Once when we were on Maui, walking along Lahaina's charming Front Street, I saw a Proust quote on a board outside an art gallery. Since we were vacationing on a tropical island, far from home, it made me think.
There are several versions of the translation. Here's one close to what I read that night:
Proust seems to have hit upon a central existential choice. In pursuing personal growth, do we focus on doing different things, or on looking upon things differently?
Some friends and I chatted about this last Sunday. None of us are big into traveling or thrill-seeking. Outwardly our lives appear pretty mundane compared to people who are always off on a new trip or fresh adventure.
Yet we didn't feel that we were stuck, unchanging, mired in routine. I said that even though every day I usually go on the same dog walk, around the same lake, each time is different.
I'm never quite the same person. Even when nature looks much the same -- climate, vegetation, wildlife -- my senses and brain process the dog walk differently. So I never get tired of taking the same geographic route, because the journey always is varied within my psyche.
Much discussion on this blog centers around a similar Proustian distinction. That's because religions, spiritual paths, philosophical teachings, and meditation approaches tend to reflect the same duality.
Some emphasize having different experiences. Others, experiencing differently.
Zen Buddhism, for example, doesn't focus much on other-worldly, mind-blowing mystical experiences.
Everyday here and now, such as pouring a cup of tea, is valued just as much (if not more so) as far out extraordinary excursions into alternative realities of consciousness.
Other faiths, such as the version of Sant Mat that I followed for over thirty years, emphasize the necessity of soul-soaring inner experiences, hearing cosmic sounds and seeing divine light.
These are considered to be the touchstone of spiritual progress, which helps explain why some commenters on my blog posts say that if I haven't had such experiences, then my decades of daily meditation have been in vain.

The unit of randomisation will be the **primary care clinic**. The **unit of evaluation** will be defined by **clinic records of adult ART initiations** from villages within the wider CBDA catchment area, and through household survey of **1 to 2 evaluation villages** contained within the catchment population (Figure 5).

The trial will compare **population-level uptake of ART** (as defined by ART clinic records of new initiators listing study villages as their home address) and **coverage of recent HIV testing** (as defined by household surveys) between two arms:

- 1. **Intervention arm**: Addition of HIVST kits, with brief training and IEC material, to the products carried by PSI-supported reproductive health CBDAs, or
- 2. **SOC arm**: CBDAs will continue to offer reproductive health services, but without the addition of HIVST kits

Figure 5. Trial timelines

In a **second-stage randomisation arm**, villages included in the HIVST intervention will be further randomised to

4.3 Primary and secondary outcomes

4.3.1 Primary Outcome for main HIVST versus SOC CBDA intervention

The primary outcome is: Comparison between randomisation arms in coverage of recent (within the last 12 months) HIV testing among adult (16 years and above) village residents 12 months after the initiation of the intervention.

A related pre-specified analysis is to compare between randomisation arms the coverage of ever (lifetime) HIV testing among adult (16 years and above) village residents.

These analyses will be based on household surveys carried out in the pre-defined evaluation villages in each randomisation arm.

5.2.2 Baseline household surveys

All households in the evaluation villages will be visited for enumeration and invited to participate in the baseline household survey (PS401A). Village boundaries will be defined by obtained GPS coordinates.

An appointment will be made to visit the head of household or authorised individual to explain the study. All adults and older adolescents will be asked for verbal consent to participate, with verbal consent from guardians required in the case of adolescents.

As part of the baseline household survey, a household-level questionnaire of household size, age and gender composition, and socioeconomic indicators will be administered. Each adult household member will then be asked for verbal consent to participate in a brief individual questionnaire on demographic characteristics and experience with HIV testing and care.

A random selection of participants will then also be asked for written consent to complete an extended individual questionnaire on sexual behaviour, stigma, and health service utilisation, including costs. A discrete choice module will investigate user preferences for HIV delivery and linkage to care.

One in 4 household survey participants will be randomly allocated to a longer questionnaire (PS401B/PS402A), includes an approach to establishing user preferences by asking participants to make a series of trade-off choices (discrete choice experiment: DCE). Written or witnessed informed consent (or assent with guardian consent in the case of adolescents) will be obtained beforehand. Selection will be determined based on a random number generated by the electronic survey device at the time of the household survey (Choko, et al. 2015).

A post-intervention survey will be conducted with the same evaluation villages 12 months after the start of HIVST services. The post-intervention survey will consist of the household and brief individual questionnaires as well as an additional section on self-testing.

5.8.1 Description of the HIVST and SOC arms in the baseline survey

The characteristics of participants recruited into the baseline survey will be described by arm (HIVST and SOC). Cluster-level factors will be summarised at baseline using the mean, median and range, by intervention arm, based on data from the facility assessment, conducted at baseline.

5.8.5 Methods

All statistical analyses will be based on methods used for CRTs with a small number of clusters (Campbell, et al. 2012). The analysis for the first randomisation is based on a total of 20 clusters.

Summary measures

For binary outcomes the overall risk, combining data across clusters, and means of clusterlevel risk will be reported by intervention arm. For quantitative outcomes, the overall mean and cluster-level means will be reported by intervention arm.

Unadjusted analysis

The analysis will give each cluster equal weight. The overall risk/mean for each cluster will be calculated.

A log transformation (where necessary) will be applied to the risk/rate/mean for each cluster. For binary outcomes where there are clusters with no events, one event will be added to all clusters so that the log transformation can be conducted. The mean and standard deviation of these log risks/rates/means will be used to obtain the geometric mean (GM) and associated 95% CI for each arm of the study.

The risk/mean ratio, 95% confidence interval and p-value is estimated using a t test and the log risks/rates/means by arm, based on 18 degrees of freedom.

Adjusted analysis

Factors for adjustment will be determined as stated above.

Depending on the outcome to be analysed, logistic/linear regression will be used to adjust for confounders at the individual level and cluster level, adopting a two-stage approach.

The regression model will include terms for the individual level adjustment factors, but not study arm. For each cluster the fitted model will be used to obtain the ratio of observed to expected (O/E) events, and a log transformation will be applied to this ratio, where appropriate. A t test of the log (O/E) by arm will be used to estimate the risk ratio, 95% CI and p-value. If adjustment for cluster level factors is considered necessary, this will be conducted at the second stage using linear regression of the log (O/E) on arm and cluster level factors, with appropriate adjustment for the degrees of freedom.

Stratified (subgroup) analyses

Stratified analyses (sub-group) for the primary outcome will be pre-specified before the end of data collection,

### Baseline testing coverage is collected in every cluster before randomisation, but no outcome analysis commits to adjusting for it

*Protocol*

I used to agree with that perspective. But now I resonate more with "have new eyes" than "see new landscapes." And I don't think it's entirely, or even mostly, due to not having seen the inner regions that, Sant Mat teaches, await the soul traveler.
Seeing different things... this approach says that reality is divided into better and worse realms, that where we are now is not where we should be, that what we have to do is transplant ourselves into a heavenly domain far distant from Earth's crude materiality.
However, there's a lot to like in the notion of seeing things differently... accepting that reality is just fine the way it is, that what's needed is a shift in perspective rather than a shift in time and space, that no matter how many new experiences are added to our "What We've Done" account our wisdom net worth won't increase much.
As I've mentioned before, one of the things that drove me in a churchless direction was having more involvement with higher-ups in a mystical-religious organization, Radha Soami Satsang Beas.
These were people who had risen to positions under the direct supervision of the guru, who is considered to be god in human form. They had lots of meditation experience, lots of face time with RSSB gurus, lots of volunteer (seva) time under their karmic belt.
Yet I saw that they were just as egotistical and flawed as I was. Maybe more. So this led me to wonder, "What good is all of these supposedly spiritual experiences that they've had, if their attitude toward life hasn't changed in any observable fashion?"
People can travel to India every year, meditate for hours every day, feel love and devotion for a guru at almost every conscious moment. Yet all this can leave them just as they were before, aside from memories of their experiences.
I've found that when I don't worry about having certain spiritual or mystical experiences, it becomes easier to open up to a fresh way of experiencing -- everything.
More and more, my life is suffused with a sense of mystery and wonder that I hadn't felt during my true believing days, probably because back then I wrongly considered that I was well on the way to unraveling the Big Cosmic Mysteries.
So I understand, imperfectly but at least a little, how it is possible to flip into a fresh way of experiencing life that isn't dependent on particular experiences.
This doesn't denigrate the importance or significance of experiencing this or that. But when we're always waiting for something more to happen, we're not going to appreciate the happening that always is right at hand.